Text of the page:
Why does creating feel so difficult sometimes? Why does the fear of (or resistance to) creating come during certain moments and not during others?
These questions resonate with both acclaimed creators and those just wanting to begin creating. The fear, or resistance, appears in different ways, be it writer’s block, procrastination in illustrating your friend’s children’s book, or—if you’re like me—taking two years to open a set of beautiful new paintbrushes because you don’t want to “get them dirty.”
However it manifests, the problem is the same: we want to create and we’re not creating. Something is stopping us, and that thing is usually fear. When we’re about to create in a new way or push our creative limits, our fears take over, and suddenly creating doesn’t feel safe.
There are two questions you can ask yourself to help unblock your creative potential: (1) What are you fearing? (2) What are you trying to protect yourself from? By understanding and answering these questions, we can begin to change our relationship with fear.
Here are some of the common fears when it comes to creating:
- Fear of making mistakes
- Fear that your ideas are not good enough/original enough
- Fear of judgment or criticism from your family and friends
- Fear of wasting your time or looking stupid
- Fear of the creation waking something up inside of you and demanding change
These fears appear in our creative thoughts as:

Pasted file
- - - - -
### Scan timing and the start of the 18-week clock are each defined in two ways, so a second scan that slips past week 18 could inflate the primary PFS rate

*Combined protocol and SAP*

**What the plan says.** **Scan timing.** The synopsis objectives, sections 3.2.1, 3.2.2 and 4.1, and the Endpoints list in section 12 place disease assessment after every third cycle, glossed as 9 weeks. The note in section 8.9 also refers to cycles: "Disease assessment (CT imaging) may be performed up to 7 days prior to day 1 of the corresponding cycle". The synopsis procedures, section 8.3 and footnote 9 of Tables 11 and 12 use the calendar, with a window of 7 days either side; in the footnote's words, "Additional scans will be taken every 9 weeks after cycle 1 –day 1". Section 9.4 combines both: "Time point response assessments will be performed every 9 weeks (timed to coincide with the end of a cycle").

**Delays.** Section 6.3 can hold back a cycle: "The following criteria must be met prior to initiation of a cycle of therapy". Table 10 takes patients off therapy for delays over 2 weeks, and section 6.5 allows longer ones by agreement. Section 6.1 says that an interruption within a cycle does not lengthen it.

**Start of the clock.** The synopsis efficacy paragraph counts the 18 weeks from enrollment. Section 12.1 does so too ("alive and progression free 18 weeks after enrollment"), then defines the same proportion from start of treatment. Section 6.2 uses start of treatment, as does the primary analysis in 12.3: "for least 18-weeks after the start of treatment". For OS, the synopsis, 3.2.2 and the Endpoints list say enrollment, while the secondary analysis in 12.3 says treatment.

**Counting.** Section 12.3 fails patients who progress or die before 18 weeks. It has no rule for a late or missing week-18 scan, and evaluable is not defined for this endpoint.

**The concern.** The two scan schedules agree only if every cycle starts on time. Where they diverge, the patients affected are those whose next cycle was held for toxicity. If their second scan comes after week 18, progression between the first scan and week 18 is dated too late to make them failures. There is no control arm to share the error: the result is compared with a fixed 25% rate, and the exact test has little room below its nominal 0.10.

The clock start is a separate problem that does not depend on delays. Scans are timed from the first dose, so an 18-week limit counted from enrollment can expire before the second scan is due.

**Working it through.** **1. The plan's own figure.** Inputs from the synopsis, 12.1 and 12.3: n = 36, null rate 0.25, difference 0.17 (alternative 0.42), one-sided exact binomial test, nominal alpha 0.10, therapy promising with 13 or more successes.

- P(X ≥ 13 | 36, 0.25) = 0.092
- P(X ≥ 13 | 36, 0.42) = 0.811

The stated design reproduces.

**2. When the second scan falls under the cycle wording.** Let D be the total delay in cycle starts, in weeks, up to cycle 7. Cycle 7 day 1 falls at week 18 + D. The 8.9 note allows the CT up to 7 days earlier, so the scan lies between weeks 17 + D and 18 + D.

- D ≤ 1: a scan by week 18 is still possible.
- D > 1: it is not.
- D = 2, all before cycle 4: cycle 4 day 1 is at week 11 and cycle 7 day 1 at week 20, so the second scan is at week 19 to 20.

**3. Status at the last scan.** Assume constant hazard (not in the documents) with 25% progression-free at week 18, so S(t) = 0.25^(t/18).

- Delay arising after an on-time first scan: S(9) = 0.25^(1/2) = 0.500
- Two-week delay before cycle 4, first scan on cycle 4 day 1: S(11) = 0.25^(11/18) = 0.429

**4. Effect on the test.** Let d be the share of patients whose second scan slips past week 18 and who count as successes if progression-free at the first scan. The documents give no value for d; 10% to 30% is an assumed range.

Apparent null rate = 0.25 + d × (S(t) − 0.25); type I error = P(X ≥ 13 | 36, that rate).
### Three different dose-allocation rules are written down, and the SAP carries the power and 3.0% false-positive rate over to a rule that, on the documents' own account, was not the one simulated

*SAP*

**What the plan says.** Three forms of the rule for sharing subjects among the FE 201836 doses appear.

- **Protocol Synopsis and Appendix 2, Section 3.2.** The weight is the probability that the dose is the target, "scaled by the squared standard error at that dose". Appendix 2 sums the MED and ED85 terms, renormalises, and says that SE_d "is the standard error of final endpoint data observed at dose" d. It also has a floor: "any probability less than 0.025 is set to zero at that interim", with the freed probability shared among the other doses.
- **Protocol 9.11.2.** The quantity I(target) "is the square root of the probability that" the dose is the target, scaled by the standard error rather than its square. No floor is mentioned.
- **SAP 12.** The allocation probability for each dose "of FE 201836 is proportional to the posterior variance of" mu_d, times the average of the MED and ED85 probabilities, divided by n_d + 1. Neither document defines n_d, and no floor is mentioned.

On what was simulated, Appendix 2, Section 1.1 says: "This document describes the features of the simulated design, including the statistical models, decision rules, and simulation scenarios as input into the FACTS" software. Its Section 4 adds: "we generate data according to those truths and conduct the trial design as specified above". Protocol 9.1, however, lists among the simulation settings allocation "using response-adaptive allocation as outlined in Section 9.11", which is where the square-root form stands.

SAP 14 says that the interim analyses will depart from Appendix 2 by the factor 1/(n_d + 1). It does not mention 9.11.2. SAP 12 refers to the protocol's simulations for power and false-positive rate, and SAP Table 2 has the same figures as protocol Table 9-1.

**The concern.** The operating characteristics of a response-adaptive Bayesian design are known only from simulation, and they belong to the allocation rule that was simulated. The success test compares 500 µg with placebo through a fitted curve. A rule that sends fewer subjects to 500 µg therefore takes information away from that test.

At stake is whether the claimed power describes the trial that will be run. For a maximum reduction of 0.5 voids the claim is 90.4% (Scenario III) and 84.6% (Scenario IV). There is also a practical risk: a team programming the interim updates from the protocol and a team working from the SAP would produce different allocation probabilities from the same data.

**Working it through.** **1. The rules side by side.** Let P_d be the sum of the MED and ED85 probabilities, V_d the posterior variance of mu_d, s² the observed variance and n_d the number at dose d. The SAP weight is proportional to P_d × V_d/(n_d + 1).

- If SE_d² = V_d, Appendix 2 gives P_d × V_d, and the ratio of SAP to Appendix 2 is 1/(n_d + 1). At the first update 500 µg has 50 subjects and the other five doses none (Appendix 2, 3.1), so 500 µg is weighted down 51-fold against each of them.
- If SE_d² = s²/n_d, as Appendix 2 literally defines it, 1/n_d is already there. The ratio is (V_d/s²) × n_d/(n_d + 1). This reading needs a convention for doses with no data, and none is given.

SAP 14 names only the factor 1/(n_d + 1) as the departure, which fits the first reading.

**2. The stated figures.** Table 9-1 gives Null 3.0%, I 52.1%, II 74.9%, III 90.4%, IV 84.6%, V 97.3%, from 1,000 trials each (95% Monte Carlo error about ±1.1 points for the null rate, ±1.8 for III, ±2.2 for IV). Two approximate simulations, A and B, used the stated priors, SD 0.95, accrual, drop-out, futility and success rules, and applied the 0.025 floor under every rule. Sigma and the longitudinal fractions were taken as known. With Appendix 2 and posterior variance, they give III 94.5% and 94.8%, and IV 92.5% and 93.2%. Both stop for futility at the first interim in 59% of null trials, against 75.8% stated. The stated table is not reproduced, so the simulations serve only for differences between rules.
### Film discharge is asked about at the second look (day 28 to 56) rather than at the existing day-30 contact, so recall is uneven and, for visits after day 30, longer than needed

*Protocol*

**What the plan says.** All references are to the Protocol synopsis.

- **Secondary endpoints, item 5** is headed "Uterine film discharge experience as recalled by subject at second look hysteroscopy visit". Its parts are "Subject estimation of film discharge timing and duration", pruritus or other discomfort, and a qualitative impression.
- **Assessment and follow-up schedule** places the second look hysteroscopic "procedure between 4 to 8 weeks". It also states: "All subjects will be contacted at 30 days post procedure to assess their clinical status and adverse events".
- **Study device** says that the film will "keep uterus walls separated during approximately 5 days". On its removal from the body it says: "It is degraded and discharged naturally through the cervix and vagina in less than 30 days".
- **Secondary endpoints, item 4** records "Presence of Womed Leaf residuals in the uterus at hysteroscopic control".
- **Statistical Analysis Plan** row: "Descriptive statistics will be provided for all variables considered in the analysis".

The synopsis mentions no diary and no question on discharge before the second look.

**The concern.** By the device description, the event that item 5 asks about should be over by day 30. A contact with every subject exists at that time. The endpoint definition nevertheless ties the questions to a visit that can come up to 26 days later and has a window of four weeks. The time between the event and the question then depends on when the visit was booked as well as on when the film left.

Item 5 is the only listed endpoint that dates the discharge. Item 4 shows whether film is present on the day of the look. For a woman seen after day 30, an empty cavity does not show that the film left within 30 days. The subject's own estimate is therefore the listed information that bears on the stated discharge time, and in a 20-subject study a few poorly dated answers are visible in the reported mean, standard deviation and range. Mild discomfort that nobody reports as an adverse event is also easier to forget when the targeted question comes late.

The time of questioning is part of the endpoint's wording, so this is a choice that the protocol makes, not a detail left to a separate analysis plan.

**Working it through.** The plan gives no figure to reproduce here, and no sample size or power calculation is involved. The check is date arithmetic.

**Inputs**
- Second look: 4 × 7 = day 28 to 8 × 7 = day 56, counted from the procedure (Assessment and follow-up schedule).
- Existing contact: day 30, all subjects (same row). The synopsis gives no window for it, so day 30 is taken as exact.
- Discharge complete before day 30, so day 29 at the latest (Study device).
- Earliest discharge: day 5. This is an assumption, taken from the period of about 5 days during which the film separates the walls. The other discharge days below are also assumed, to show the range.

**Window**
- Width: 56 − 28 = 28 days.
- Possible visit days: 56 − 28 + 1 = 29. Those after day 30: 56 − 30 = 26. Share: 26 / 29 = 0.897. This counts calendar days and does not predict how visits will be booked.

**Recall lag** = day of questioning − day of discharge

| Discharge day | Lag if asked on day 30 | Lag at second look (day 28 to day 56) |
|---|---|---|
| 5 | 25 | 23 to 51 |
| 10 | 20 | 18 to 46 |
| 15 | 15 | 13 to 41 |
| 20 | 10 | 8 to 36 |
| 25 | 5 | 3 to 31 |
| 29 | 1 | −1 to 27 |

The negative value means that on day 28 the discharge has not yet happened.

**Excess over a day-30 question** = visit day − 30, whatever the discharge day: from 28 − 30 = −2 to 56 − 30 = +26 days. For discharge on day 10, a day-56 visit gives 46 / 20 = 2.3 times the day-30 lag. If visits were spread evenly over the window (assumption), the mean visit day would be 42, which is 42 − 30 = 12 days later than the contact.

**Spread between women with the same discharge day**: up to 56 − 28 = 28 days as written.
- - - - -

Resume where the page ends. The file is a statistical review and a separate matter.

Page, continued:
- Waiting for the “perfect time”
- Comparing yourself to others, feeling defeated by not being good or the best
- Telling yourself it’s too late or you will never be good enough
- Viewing creativity as only a luxury outside of your work-life or other needs
- Viewing creativity as only a part of your work-life, and not something you can just enjoy
Bottom line: The perfect time happens the moment we decide to be bold and begin to create.
It’s important to understand when we’re feeling fear, what our fears are, what messages it sneaks into our brains, and how these thoughts are intimidating our creative drive. Once we identify this, we make it a little less scary. We change the narrative from “I suck…why can’t I do this?” to “Look how bossy my fear is being!” You’re not your fear and you don’t have to be ruled by it. After you see what your fear is and how it’s manifesting, it is your duty to take action.
In short: See your fear. Understand it. And start anyway.
It may feel like that’s a scuba-suit-in-shark-infested-waters solution, but it gets easier as you go. Fear will never go away completely, but we can change our relationship with it so it’s not such a burden to our creative energy.
Here are 5 ways to change your relationship with the fear of creativity:
1. Set Manageable Goals
Give yourself permission to start as slow as you need, but hold yourself accountable to those small goals. This may mean that your goal for one day is just to set out your easel, choose the recipe you will bake, or simply install the very expensive writing program you bought three months ago. Take one small step, get excited about that progress, and then continue to break the larger goal into smaller goals, smaller actions, and smaller successes.